Smith Lecture: Understanding Large-Scale Mantle Convection
Allen McNamara, Michigan State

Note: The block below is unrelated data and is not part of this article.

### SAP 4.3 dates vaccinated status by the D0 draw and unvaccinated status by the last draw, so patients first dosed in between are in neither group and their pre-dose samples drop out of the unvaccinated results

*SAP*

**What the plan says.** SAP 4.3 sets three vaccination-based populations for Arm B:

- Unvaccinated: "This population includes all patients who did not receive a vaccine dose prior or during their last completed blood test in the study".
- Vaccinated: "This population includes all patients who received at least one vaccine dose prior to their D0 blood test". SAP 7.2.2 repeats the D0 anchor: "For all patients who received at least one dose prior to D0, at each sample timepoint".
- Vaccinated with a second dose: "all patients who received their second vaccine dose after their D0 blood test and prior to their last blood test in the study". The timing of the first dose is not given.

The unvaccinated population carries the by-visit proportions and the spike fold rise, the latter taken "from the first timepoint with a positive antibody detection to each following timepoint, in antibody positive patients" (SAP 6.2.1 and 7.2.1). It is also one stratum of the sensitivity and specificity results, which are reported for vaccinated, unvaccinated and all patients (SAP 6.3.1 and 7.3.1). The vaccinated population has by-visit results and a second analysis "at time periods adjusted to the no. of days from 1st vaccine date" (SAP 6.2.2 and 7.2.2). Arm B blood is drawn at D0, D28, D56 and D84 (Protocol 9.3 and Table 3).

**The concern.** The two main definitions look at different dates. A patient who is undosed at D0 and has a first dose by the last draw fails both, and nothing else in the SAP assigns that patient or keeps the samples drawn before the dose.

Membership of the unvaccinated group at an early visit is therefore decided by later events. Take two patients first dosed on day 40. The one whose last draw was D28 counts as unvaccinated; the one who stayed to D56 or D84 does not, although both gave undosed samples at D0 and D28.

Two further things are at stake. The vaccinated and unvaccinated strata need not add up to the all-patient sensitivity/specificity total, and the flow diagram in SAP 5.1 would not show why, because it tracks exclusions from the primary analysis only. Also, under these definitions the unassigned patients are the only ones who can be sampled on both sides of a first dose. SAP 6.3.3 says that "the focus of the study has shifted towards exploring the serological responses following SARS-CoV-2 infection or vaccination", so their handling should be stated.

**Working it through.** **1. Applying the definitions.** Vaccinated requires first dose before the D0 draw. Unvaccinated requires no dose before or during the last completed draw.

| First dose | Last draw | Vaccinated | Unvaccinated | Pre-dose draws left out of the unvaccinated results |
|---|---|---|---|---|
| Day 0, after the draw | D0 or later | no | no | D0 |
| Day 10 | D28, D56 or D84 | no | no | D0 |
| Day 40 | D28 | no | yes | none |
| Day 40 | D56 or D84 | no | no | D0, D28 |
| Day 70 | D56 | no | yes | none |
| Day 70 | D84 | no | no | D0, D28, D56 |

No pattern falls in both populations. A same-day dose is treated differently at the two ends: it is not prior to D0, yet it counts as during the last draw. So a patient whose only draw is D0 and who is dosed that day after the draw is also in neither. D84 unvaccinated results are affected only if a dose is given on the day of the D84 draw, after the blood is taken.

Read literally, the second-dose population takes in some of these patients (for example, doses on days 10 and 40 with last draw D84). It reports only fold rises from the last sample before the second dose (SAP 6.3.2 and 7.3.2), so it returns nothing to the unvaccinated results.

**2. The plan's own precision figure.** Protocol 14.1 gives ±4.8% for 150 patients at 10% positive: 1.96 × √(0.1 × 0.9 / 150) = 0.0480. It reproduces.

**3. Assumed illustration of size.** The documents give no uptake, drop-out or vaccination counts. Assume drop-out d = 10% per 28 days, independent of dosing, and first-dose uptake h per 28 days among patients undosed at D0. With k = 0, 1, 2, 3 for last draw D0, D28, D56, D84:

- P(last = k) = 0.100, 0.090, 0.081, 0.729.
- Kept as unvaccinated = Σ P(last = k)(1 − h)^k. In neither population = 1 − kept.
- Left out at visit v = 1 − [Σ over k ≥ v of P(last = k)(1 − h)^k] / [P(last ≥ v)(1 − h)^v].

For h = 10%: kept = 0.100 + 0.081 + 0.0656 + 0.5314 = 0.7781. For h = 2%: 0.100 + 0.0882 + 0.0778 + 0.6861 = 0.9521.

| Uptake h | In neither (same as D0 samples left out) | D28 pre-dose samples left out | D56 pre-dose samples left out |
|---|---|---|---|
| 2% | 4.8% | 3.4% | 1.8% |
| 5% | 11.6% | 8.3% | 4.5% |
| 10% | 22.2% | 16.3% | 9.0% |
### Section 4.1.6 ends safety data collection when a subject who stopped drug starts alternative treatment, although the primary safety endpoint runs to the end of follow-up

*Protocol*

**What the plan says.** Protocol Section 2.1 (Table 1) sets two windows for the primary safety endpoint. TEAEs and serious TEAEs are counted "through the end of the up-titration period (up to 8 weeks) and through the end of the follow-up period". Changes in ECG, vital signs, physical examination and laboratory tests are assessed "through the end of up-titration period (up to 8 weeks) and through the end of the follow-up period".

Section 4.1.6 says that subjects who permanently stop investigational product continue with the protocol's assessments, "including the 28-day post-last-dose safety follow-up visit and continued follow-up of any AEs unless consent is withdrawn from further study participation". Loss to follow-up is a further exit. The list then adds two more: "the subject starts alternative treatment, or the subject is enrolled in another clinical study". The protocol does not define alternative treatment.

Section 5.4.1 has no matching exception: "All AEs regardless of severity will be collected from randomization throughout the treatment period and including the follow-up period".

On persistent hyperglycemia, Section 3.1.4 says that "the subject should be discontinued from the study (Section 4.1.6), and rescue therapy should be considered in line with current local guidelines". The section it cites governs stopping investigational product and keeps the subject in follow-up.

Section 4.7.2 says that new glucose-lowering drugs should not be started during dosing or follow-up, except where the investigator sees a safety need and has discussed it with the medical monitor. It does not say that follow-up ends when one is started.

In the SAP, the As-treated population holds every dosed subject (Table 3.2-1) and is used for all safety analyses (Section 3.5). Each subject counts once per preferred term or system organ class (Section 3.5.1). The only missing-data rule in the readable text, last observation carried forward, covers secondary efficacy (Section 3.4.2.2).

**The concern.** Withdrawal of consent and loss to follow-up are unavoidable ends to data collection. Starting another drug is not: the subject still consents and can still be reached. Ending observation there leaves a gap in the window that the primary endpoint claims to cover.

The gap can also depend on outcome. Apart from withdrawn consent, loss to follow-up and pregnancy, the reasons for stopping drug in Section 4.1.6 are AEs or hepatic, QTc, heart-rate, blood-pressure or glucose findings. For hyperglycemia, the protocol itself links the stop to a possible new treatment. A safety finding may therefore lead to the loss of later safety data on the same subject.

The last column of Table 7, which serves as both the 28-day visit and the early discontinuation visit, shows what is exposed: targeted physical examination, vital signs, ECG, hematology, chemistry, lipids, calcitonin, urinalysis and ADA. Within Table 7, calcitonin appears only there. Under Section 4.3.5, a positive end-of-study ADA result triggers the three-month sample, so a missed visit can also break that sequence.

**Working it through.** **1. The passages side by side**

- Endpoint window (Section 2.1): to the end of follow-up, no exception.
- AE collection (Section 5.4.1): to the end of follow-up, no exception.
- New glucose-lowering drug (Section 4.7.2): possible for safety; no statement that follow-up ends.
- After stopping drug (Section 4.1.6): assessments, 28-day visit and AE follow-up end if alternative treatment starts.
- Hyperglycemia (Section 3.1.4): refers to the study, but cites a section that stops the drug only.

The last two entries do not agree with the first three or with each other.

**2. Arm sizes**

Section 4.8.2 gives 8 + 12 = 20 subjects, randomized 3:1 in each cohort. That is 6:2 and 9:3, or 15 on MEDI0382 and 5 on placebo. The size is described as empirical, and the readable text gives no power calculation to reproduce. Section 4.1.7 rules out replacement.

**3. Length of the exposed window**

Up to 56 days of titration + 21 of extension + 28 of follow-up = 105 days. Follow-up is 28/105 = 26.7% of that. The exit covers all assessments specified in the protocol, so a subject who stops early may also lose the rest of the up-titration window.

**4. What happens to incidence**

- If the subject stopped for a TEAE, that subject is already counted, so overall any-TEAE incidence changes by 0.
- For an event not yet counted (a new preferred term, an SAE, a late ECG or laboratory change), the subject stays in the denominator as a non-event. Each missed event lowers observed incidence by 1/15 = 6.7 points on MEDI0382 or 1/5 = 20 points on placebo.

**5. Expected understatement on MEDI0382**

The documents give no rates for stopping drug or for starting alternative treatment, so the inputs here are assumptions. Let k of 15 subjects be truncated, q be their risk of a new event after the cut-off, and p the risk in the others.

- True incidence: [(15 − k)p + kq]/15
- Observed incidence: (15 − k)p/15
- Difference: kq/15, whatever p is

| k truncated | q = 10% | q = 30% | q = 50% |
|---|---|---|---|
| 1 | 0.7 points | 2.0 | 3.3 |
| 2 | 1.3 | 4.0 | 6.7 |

Over the past several decades, the geoscience community has made great strides toward discovering the kinematics and dynamical processes associated with plate tectonics. Convection of the Earth’s silicate mantle is qualitatively regarded as the primary driving force for tectonic processes; however, the manner in which this integrated system operates remains fundamentally unclear. A critical obstacle is our lack of understanding the first-order, dynamical nature of mantle convection. Seismological observations are increasingly finding evidence for compositional and thermal heterogeneity over multiple length scales within Earth’s mantle. However, the manner in which this heterogeneity affects mantle dynamics remains poorly understood, and several competing hypotheses of large-scale, thermochemical mantle convection currently exist. It is important to distinguish which, if any, of these conceptual models are representative of the actual Earth because each has significantly different consequences toward our understanding of heat and mass transport, thermal and chemical evolution, and the driving forces that generate plate tectonics. Numerical modeling of mantle convection, combined with seismic, geochemical, and geologic observations, provides a powerful tool to explore the dynamical feasibility of particular hypotheses and to provide observational predictions that can be tested by geophysical methods. Here, I will review recent progress toward discovering the nature of large-scale mantle convection within Earth’s interior by combining geodynamical modeling with geochemical and seismological observations of compositional heterogeneity within the mantle.
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